It is now relatively orthodox and uncontentious to say that the courts will apply a sliding intensity of review for the ‘unreasonableness’ of decisions, based on a range of factors.11See Pharmaceutical Management Agency Ltd v Roussel Uclaf Australia Pty Ltd [1998] NZAR 58  (CA) at 66, and Joseph, ibid, at 24.3 (for the rejection of Wednesbury as a doctrine of universal application), and at 24.4.2 (for the factors that will determine where on the spectrum the intensity of review may fall in any case).

The questions set out in Part 3 of this guidance are an attempt to navigate this issue in a practical way, without drawing the reader into the complexity of the case law or academic debate.

What will a court not look at in judicial review?

Courts will limit or refuse review of decisions involving high policy content, as the judiciary are not equipped, and are not the constitutionally appropriate body, to weigh policy considerations. However policies must be consistent with legislative requirements12See for example Board of Trustees of Salisbury Residential School v Attorney-General [2012] NZHC 3348, where BTSRS successfully judicially reviewed a decision by Minister of Education to close a residential school for girls with special learning needs and intellectual impairments.  The fact that the disestablishment decision was part of wider policy change on how to meet special needs did not obviate the statutory requirements on the Minister to consider alternative arrangements, in a situation where errors were found in the process and consideration of the alternatives. and significant changes to existing policies may necessitate consultation, breaches of which could result in a judicial review challenge.13McGechan on Procedure, at JRIntro.05(3) and (5).

A court undertaking judicial review will not generally review the substance of a decision or substitute its own decision, although there are some exceptions.14See, for example, Fiordland Venison Ltd v Minister of Agriculture and Fisheries [1978] 2 NZLR 341 where Woodhouse and Cook JJ granted a declaration that, subject to the upgrading of premises in accordance with plans that had been submitted, the appellant was entitled to a game packing house licence. Also Edwards v Attorney-General [2017] NZHC 3180, where an application first made in 1966 for a pension due to partial loss of eyesight during military service had been consistently and incorrectly declined, and substitution of the decision was appropriate where the relevant body to which a decision would be remitted no longer existed.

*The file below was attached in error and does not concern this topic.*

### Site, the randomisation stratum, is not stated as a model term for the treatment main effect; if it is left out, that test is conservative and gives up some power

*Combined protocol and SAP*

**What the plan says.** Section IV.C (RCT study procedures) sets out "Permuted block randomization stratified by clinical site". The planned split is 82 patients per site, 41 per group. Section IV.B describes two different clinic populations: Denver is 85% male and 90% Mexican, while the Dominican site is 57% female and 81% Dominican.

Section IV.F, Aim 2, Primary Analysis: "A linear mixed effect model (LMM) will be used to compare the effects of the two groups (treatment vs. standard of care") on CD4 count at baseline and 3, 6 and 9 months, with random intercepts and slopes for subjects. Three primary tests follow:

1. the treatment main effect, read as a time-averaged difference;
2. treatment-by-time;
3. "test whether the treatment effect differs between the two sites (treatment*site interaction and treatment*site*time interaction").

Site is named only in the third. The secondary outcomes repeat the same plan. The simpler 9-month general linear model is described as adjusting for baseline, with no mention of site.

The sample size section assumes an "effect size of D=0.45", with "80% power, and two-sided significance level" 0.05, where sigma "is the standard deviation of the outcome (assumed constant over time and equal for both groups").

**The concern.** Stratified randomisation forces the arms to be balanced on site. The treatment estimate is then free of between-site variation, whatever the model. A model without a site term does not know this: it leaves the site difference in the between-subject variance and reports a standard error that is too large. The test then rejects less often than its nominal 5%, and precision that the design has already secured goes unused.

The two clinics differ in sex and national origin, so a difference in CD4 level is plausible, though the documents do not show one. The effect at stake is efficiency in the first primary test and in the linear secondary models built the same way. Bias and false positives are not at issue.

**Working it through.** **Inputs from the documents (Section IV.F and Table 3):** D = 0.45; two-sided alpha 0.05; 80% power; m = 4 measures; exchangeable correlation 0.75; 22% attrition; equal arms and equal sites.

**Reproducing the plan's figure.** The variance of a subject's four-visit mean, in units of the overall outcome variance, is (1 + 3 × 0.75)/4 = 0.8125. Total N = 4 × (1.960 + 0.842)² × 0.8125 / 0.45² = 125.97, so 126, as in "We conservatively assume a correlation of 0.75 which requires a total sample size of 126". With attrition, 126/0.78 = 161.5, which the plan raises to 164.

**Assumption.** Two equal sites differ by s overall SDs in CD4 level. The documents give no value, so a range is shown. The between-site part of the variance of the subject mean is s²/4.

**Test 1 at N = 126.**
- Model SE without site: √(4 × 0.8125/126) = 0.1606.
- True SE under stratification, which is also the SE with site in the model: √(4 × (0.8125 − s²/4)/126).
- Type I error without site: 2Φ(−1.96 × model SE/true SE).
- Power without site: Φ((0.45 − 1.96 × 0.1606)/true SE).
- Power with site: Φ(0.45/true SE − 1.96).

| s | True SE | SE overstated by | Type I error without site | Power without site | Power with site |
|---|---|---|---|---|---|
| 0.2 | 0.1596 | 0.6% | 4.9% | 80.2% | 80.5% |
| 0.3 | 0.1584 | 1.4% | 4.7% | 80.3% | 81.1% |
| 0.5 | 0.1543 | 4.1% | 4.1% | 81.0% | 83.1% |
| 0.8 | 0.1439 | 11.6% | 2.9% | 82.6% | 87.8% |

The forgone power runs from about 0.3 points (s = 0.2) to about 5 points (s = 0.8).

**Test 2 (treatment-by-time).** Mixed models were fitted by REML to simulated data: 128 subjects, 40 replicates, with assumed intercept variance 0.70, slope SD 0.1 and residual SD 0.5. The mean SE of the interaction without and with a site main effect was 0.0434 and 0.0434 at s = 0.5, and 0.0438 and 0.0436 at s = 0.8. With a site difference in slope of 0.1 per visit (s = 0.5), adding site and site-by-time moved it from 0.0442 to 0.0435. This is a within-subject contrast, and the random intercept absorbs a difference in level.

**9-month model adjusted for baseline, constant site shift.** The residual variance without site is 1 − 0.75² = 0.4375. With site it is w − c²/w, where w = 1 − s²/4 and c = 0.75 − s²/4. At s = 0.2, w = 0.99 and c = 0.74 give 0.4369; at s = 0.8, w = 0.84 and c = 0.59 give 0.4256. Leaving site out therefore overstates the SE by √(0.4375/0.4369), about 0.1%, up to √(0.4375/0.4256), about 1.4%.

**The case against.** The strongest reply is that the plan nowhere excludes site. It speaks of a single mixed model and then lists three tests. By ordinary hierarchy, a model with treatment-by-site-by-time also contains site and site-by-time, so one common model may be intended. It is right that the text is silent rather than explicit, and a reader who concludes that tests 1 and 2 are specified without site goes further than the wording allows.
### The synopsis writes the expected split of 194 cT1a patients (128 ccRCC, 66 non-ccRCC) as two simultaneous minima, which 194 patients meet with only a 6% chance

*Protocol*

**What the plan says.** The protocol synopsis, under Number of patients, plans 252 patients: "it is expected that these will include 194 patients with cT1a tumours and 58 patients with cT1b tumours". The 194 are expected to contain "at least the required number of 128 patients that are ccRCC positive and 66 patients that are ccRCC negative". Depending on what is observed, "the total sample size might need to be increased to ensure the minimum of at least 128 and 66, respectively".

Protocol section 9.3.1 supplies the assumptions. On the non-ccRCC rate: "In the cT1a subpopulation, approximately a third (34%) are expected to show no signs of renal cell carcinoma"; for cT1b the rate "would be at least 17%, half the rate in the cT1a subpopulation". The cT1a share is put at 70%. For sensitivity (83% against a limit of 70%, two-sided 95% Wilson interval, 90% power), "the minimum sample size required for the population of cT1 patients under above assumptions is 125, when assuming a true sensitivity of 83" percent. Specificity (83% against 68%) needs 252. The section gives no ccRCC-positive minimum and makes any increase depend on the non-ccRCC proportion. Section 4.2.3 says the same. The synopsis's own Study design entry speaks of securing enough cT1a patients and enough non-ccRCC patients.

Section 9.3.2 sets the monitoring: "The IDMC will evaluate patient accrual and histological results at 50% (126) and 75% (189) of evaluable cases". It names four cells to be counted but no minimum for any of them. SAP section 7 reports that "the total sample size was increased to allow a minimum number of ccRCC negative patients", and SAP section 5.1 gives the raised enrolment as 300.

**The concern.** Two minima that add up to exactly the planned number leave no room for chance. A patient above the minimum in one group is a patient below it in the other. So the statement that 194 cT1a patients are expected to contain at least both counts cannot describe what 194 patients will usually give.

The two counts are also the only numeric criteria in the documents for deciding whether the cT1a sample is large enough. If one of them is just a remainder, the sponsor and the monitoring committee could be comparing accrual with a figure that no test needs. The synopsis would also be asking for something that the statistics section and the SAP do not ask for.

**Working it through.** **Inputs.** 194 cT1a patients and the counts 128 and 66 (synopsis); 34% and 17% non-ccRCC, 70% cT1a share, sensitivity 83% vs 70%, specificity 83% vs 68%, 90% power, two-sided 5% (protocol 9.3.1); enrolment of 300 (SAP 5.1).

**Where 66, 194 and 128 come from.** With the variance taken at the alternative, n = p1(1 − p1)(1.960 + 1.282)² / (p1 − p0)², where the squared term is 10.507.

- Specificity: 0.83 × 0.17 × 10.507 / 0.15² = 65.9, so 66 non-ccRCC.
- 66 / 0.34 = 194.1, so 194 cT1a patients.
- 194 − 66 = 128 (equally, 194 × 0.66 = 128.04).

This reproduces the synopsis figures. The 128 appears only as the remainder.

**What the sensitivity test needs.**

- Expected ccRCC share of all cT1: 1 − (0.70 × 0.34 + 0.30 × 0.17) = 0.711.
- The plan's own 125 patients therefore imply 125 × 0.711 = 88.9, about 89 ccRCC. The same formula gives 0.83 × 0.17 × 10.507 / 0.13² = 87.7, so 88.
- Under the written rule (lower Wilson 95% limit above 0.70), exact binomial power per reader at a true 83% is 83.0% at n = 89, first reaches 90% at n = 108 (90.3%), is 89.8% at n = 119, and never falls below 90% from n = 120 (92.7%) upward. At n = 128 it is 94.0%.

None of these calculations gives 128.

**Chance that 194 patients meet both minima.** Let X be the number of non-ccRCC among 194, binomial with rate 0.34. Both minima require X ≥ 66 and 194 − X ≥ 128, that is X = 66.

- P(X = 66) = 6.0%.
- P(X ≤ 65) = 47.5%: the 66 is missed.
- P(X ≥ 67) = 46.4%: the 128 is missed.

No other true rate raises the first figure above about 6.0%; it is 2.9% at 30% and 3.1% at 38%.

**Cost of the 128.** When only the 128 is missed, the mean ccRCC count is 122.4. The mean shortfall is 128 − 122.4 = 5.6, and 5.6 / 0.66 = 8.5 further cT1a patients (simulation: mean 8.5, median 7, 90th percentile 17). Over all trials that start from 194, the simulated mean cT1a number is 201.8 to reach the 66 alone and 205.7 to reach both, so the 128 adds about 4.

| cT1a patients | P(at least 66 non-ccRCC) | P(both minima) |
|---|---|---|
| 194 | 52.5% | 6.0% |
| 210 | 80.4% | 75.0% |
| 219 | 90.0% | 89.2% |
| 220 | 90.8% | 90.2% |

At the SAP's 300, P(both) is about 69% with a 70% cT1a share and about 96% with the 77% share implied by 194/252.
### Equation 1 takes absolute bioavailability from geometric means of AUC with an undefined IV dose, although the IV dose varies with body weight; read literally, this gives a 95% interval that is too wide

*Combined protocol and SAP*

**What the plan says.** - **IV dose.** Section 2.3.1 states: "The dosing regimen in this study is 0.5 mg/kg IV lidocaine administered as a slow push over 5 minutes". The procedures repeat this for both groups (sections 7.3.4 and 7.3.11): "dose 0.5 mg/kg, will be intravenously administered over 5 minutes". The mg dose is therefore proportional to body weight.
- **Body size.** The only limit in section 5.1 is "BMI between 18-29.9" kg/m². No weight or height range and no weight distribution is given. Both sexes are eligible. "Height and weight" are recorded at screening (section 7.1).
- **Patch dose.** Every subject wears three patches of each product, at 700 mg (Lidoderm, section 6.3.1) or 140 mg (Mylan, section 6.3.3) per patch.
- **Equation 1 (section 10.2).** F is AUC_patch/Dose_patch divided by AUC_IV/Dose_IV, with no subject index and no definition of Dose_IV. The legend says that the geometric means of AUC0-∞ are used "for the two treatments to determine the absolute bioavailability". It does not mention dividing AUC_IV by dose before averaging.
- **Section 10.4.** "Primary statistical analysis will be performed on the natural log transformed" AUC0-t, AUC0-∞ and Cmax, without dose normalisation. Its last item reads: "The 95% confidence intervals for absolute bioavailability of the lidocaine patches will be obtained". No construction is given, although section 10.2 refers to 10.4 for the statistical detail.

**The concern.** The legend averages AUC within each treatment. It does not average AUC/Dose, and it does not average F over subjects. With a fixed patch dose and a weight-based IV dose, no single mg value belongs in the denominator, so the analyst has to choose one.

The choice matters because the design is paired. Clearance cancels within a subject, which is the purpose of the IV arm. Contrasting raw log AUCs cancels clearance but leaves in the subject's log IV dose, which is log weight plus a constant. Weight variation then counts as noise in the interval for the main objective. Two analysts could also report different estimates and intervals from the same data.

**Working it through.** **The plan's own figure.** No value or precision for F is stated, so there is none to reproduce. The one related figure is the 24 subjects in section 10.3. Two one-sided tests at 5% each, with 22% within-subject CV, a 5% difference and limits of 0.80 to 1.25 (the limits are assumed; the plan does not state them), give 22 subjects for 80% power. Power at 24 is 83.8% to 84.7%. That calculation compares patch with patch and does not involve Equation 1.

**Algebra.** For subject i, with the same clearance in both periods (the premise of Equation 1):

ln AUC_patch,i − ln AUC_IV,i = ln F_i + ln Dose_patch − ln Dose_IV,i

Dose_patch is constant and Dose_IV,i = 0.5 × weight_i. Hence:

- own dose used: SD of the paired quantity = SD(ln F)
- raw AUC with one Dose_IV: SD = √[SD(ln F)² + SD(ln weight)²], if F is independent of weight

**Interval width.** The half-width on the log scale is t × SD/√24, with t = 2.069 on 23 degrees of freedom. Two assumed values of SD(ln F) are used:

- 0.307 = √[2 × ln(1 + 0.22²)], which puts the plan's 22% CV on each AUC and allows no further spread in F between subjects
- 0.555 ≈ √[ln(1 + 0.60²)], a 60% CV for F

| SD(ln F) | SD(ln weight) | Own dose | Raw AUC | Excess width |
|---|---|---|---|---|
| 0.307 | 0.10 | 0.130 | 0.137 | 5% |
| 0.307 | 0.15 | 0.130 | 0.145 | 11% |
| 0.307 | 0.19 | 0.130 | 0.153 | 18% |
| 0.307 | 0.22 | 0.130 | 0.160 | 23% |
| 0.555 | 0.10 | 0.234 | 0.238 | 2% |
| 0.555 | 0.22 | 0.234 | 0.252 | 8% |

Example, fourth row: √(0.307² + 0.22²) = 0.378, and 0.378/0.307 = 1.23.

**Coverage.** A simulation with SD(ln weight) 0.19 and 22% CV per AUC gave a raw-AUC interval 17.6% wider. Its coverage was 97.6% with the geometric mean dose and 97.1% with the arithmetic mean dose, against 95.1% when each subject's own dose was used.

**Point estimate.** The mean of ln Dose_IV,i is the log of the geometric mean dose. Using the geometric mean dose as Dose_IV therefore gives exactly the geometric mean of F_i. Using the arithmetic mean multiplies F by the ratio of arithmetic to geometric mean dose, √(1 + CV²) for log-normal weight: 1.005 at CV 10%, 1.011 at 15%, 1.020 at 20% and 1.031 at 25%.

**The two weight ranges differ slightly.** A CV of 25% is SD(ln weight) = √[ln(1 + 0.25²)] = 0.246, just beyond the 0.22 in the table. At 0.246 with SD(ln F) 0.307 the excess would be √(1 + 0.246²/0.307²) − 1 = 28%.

For decision-makers, this restraint may be cold comfort.  The level of scrutiny involved in a broad review of their process, and the constraints that may follow as a result of a successful judicial review, may have a significant impact on the subsequent choices available.  Directions from the Court as to how a decision is to be made may substantially influence the final result.   

However, the general principle still holds – matters of substance are for the decision-maker not the court.15See Curtis v Minister of Defence [2002] 2 NZLR 744, where the Court of Appeal was not prepared to interfere with the decision to disband the Air Combat Squadron of the Royal New Zealand Air Force, regarding it as a political and not a legal issue.  In this manner the law balances the need for government to have independence in making decisions on public matters with the need to hold the executive accountable to the rule of law.

What if the legal action will make no practical difference to the matter?